Sunday, 23 June 2013

To Munich

I am not a born adventurer.

But I do have a Tookish side. So when my most esteemed Philosophy teacher, Dr. Fendt, said he would be in Europe and asked if it would be possible to meet, I looked at all the possibilities. Cardiff and Prague, where he would present his papers, were too far away. He might be able to come to Munich, which was closer. But the plane trip was still too expensive.

So it was that on Friday evening, I found myself in a tourist waiting room of the coach service Eurolines. People who went to Paris checked in. Then the ones bound for London, together with us, bound for Germany or the Czech Republic. A large bus would leave at 10.30pm to take us to Frankfurt, where a number of us would have to take a further coach to Munich at 5am.

We waited, a quiet group of individuals from various countries. There was not much more talking in the bus. I tried to start a conversation with the girl next to me, but she was disinclined. Behind me were a Dutch and a Czech person who were a bit more talkative, especially, of course, the Dutch guy. He expressed his opinion that the Turkish government was oppressive, but that the Turkish people would become stronger because of it. I suppose he was a foreign policy expert of some sort. The Czech guy said that Turkish people were strange. I suppose he had inherited folk wisdom of some sort.

We picked up more people at Utrecht and Arnhem. I dozed off. After midnight we got to stretch our legs; many passengers smoked. The ritual was repeated around 2.30 (I think) and 4.30, just before we reached Frankfurt. By then it had started to dawn, sunrise after the longest day of the year. When we transferred in Frankfurt at 5am, it was light.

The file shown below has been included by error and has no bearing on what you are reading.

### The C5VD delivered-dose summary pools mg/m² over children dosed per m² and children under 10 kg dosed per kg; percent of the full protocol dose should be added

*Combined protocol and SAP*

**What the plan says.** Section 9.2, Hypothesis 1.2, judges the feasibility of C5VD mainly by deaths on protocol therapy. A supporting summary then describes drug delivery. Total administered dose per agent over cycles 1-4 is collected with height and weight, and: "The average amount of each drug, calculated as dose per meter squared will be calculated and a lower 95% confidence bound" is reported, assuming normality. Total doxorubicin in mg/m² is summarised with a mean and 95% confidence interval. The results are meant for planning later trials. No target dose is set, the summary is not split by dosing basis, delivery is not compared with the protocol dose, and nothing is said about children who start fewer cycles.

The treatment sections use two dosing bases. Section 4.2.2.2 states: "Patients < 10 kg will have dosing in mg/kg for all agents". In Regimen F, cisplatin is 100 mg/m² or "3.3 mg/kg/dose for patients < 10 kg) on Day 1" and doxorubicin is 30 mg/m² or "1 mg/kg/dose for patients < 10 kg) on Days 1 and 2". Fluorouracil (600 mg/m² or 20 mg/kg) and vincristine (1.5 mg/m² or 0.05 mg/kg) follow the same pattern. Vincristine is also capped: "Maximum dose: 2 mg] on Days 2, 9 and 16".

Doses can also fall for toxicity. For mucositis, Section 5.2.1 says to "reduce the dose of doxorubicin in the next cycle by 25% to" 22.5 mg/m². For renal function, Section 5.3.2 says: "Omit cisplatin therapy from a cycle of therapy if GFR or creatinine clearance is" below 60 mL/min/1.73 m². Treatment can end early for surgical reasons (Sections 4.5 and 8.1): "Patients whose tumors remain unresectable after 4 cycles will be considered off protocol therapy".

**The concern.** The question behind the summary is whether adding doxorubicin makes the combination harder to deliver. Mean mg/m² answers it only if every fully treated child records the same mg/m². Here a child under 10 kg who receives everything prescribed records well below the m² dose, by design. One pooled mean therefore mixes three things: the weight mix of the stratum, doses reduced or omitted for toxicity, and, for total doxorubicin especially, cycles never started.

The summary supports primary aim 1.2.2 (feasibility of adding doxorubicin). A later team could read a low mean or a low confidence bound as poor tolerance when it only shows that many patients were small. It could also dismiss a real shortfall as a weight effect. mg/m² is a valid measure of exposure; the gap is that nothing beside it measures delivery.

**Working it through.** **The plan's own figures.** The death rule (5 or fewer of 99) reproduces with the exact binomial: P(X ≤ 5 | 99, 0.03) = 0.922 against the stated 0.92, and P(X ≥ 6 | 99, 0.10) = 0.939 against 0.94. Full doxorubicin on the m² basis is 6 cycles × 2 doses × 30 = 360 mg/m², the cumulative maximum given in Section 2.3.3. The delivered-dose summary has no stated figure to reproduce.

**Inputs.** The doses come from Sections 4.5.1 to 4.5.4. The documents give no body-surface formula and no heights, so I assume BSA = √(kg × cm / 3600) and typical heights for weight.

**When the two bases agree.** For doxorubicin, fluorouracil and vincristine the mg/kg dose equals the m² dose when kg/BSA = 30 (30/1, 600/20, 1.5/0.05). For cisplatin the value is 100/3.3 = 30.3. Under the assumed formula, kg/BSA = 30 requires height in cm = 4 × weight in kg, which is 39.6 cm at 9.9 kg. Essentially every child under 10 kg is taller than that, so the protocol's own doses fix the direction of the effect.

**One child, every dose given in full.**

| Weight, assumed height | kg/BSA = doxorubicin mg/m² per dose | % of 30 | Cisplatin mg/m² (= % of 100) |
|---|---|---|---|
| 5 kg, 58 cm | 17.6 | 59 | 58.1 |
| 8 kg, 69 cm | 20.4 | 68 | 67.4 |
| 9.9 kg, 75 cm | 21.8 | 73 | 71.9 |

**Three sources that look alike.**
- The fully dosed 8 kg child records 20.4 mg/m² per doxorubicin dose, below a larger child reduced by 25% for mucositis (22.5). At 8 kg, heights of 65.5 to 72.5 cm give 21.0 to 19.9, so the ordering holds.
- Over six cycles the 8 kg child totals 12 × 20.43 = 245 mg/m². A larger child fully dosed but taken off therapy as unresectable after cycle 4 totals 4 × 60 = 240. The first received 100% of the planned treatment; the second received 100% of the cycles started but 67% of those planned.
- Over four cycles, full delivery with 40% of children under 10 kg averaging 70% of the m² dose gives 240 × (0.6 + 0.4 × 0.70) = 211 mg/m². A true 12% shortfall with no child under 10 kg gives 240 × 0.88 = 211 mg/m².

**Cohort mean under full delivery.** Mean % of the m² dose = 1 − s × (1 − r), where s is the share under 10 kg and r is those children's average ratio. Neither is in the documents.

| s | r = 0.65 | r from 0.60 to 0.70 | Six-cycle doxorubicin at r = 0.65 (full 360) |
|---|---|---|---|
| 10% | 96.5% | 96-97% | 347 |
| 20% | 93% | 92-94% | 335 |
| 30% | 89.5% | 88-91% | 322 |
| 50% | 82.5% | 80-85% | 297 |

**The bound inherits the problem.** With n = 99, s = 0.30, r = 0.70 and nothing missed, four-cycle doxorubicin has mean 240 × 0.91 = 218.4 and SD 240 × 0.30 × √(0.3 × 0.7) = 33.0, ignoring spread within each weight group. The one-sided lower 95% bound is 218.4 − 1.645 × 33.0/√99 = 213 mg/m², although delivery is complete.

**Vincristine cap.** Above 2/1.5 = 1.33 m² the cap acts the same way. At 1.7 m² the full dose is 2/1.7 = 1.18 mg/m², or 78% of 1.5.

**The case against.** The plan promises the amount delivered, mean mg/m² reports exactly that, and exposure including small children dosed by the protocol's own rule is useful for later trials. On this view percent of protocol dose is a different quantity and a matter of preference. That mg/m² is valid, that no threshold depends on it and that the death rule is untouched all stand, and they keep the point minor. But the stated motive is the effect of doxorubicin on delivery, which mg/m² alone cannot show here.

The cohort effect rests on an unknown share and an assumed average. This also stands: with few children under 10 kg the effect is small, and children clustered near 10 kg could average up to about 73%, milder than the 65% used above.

The next bus did not stop to let us out; I was glad I had something to eat. We stopped only to let people out: Mannheim, Stuttgart, Ulm. At the last stage, the bus was almost empty. By chance, my neighbour from the first bus sat across the aisle on the second. She and a few guys tried to sleep until we arrived, after 11am. By then, I had been reading for several hours, sufficiently refreshed: the Breviary, notes on Church history, and A Song of Ice and Fire. A fellow seminarian had ‘lent’ me his Game of Thrones e-books, and a long bus ride is a good place to start reading.

On arriving, I took the underground to Karlsplatz. When I emerged, this was the first thing I saw:

The Fendt couple had agreed to meet me at the Bürgersaalkirche, where we attended a beautiful German Mass. No better way to start the day together! The first word I said to Mrs. Fendt was ‘Peace’. The church was beautiful, high-ceilinged, dedicated to the Blessed Virgin Mary.